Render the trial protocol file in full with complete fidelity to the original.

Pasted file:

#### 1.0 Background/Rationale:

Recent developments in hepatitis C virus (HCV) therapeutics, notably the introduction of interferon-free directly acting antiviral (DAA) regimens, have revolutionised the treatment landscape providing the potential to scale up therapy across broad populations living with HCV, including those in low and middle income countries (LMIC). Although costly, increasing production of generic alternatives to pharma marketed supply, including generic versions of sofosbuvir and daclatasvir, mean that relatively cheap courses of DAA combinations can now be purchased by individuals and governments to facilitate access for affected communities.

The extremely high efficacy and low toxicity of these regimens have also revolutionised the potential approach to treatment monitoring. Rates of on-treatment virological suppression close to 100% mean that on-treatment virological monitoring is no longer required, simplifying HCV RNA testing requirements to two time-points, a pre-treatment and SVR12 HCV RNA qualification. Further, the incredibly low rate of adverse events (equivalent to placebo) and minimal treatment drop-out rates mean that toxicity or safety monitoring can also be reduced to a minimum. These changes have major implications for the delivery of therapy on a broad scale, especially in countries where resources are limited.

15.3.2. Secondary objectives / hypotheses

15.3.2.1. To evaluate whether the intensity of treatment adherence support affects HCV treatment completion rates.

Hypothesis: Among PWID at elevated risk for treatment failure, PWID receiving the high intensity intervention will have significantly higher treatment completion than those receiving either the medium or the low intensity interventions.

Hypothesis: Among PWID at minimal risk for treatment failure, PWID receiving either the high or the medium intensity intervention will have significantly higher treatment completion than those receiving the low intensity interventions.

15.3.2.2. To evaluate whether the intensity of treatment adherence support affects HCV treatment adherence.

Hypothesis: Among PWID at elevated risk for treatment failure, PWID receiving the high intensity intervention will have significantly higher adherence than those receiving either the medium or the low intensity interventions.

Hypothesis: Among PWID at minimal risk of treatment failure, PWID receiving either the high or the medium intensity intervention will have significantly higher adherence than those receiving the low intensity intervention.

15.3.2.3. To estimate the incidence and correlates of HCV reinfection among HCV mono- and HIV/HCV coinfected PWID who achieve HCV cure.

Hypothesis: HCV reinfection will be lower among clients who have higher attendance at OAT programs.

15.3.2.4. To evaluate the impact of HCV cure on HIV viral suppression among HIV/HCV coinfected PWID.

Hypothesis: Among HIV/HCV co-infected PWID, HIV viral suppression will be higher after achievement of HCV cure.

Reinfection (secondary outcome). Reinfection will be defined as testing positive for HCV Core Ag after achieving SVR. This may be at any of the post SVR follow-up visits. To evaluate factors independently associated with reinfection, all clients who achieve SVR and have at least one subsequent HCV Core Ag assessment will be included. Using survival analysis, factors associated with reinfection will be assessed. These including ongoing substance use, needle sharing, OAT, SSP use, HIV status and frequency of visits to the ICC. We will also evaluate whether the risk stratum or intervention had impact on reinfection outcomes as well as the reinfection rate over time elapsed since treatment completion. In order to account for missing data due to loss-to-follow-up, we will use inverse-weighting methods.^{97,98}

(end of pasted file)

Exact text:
#### 1.0 Background/Rationale:

Recent developments in hepatitis C virus (HCV) therapeutics, notably the introduction of interferon-free directly acting antiviral (DAA) regimens, have revolutionised the treatment landscape providing the potential to scale up therapy across broad populations living with HCV, including those in low and middle income countries (LMIC). Although costly, increasing production of generic alternatives to pharma marketed supply, including generic versions of sofosbuvir and daclatasvir, mean that relatively cheap courses of DAA combinations can now be purchased by individuals and governments to facilitate access for affected communities.

The extremely high efficacy and low toxicity of these regimens have also revolutionised the potential approach to treatment monitoring. Rates of on-treatment virological suppression close to 100% mean that on-treatment virological monitoring is no longer required, simplifying HCV RNA testing requirements to two time-points, a pre-treatment and SVR12 HCV RNA qualification. Further, the incredibly low rate of adverse events (equivalent to placebo) and minimal treatment drop-out rates mean that toxicity or safety monitoring can also be reduced to a minimum. These changes have major implications for the delivery of therapy on a broad scale, especially in countries where resources are limited.

15.3.2. Secondary objectives / hypotheses

15.3.2.1. To evaluate whether the intensity of treatment adherence support affects HCV treatment completion rates.

Hypothesis: Among PWID at elevated risk for treatment failure, PWID receiving the high intensity intervention will have significantly higher treatment completion than those receiving either the medium or the low intensity interventions.

Hypothesis: Among PWID at minimal risk for treatment failure, PWID receiving either the high or the medium intensity intervention will have significantly higher treatment completion than those receiving the low intensity interventions.

15.3.2.2. To evaluate whether the intensity of treatment adherence support affects HCV treatment adherence.

Hypothesis: Among PWID at elevated risk for treatment failure, PWID receiving the high intensity intervention will have significantly higher adherence than those receiving either the medium or the low intensity interventions.

Hypothesis: Among PWID at minimal risk of treatment failure, PWID receiving either the high or the medium intensity intervention will have significantly higher adherence than those receiving the low intensity intervention.

15.3.2.3. To estimate the incidence and correlates of HCV reinfection among HCV mono- and HIV/HCV coinfected PWID who achieve HCV cure.

Hypothesis: HCV reinfection will be lower among clients who have higher attendance at OAT programs.

15.3.2.4. To evaluate the impact of HCV cure on HIV viral suppression among HIV/HCV coinfected PWID.

Hypothesis: Among HIV/HCV co-infected PWID, HIV viral suppression will be higher after achievement of HCV cure.

Reinfection (secondary outcome). Reinfection will be defined as testing positive for HCV Core Ag after achieving SVR. This may be at any of the post SVR follow-up visits. To evaluate factors independently associated with reinfection, all clients who achieve SVR and have at least one subsequent HCV Core Ag assessment will be included. Using survival analysis, factors associated with reinfection will be assessed. These including ongoing substance use, needle sharing, OAT, SSP use, HIV status and frequency of visits to the ICC. We will also evaluate whether the risk stratum or intervention had impact on reinfection outcomes as well as the reinfection rate over time elapsed since treatment completion. In order to account for missing data due to loss-to-follow-up, we will use inverse-weighting methods.^{97,98}